Abroad several incidents of note occurred during this time, Edmund's friend Juan II of Castille and his old enemy Henry V of England went to war over a personal dispute involving Navarra, Henry got the better of the matter and forced Juan to cede the crown of old Galicia from the Castillian union. In the east the Greek Roman Empire, having restored several of Venice’s Greek satellites to it, struck a vicious blow against the Turkish invaders and recaptured much of Rumeliya. Most importantly for Northumbria and it’s immediate future though, the Hanseatic league had reached it’s absolute zenith of power and wealth with Lubeck, the seat of the league now reckoned to be the richest city in Europe, the fruits of which funded the war in Scotland via Northumbria’s association. However it was that wealth and influence that would soon bring the league down. When the Duke of Brunswick had some financial difficulties after a few failed ventures the merchants of the league refused relief and began calling in their debts, incensed at this ungentlemanly behaviour the Duke wrote to Pope Gregorius XII himself decrying the usury and avarice the of the Hansa declaring it to be a stain on the reputation of Christianity itself. Moved by the words of his friend the Pope promptly had the league master excommunicated and declared any debts owed to be null and void to such an enemy of Christ. While this was a terrible blow to them, their influence and wealth protacted them and enabled the league to carry on operating somewhat as before, however to their north the Kalmar Kings had long looked on enviously for decades at such power a wealth right on their doorstep and for the newly crowned Frederick I of Denmark, Sweden and Norway this presented an excellent opportunity.
Before that though, back on campaign, as 1430 passed into 1431 the teenaged King Alexander of Scotland finally ended his regency being deemed old enough to rule in his own right. Unfortunately for him though there was no ceremony or celebration being on the run from Edmund who had spread his armies across the whole country and despite being unable to raise any more levies and his advisers counseling a surrender, Alexander refused to negotiate with Edmund, labelling him an ‘upjumped bandit king’. Correctly believing that with the Northumbrian forces spread so thinly they would be unable to launch an assault and take cities and fortress of Scotland by force he hoped to outlast his enemies, his naivety on political intrigue, military matters and the supreme over confidence he had in his royalty guaranteeing the dedication and loyalty of his people didn’t allow him to really consider the prospect of his countrymen surrendering without him. Even when Edmund’s agents bribed the Guard in Dunfermline to desert allowing the army in, Alexander still refused to negotiate and offered only that Scotland and Northumbria return to their previous status antebellum. Edmund is known to have remarked that Alexander displayed the knowing and cunning of a fox, if that fox had been trampled by a horse, and then driven over by the carriage.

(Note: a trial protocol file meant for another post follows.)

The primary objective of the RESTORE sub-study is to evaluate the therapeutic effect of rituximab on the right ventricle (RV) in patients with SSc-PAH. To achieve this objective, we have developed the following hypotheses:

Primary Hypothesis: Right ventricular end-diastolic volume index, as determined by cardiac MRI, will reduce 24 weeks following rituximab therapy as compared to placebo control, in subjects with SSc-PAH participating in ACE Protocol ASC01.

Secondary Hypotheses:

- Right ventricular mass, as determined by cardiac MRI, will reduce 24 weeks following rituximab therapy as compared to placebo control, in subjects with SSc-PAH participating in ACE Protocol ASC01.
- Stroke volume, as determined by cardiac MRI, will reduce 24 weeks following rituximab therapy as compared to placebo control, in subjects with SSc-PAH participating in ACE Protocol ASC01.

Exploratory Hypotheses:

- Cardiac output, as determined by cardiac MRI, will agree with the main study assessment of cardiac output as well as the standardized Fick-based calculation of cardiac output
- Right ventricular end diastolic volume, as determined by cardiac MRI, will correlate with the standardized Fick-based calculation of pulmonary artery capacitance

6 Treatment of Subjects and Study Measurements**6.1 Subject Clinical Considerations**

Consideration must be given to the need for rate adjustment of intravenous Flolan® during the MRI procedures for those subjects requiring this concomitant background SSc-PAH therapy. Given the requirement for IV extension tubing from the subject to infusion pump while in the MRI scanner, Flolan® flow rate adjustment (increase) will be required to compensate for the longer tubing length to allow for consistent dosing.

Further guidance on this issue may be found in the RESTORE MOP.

Throughout 1431 and well into 1432, as events abroad transpired as described earlier, the Northumbrians settled into a long and calm period maintaining the cordons around Scotland’s centres of power and population, allowing Edmund to take breaks from his campaign to return home and manage the realm in person as well as attend to his family. Young Samuel was now an impressive young man, displaying competence in his studies and training and now rivalled his father’s wit and charisma, able to attend counsels and meetings of state and it was decided it was about time to find him a wife. To that end the estates of the rich nation of Holland had recently brought an end to the union between that country and the county of Hainaut when their ruler died with only surviving daughters rather than sons, and the ambitious new count of Holland Jan van Egmont looked for friends and allies to secure his new throne. With no children of his own Samuel was wed to the younger sister, Caroline two years his elder, a quiet and studious though charming girl whose appearance had sadly been marred by a survived childhood ailment, perhaps not the young Samuel’s ideal spouse but the insistence of his father and the large wealth of the family sealed the deal with little complaint.
Back in Scotland the rest of the cities finally began to fall, after Dunfermline and central Scotland surrendered in the spring of 1431, Edinburgh surrendered before Christmas and most of the rest came in before the end of spring 1432. The last Scottish refuge in Ayrshire finally surrendered after over two years of resistance, walking out during the summer of that year. With all hope finally extinguished Alexander was finally persuaded to parley.
Edmund was tempted to make the boy pay for his stubbornness by annexing the whole of his Kingdom, or force him into becoming a vassal and teased him with such prospects but in the end decided that while Scotland was broken for now, it may not be forever and so such actions would not only be terribly damaging to the reputation of Northumbria but also could result in problems down the line. He settled for taking Northumbria’s rightful lands as well as significant income in compensation and ransoms, signing the treaty in July 1432.
King Alexander was devastated and highly embarrassed by the loss to the little ‘English breakway’ his temper problems only grew worse and were not helped at all by his taking to drink, feeling betrayed by his nobles, soldiers, advisers and people he grew ever colder, more distant, paranoid and drunk until eventually after a particularly hard night hitting the bottle in 1436 the he fell into a river contracting pneumonia, dieing childless at the age of 21 and leaving his altogether more stable and able younger brother Henry as King of Scotland. For Edmund's part the war was hailed as a great success at home and in the courts of his friends and allies abroad, however he had very little time to enjoy it before being back on campaign in Ireland assisting Tadhg V of Connacht, and of course would soon be in Germany facing in battle the merchants who’d payed for his war and even the Holy Roman Emperor himself.
- The political situation in the British Isles after Scottish surrender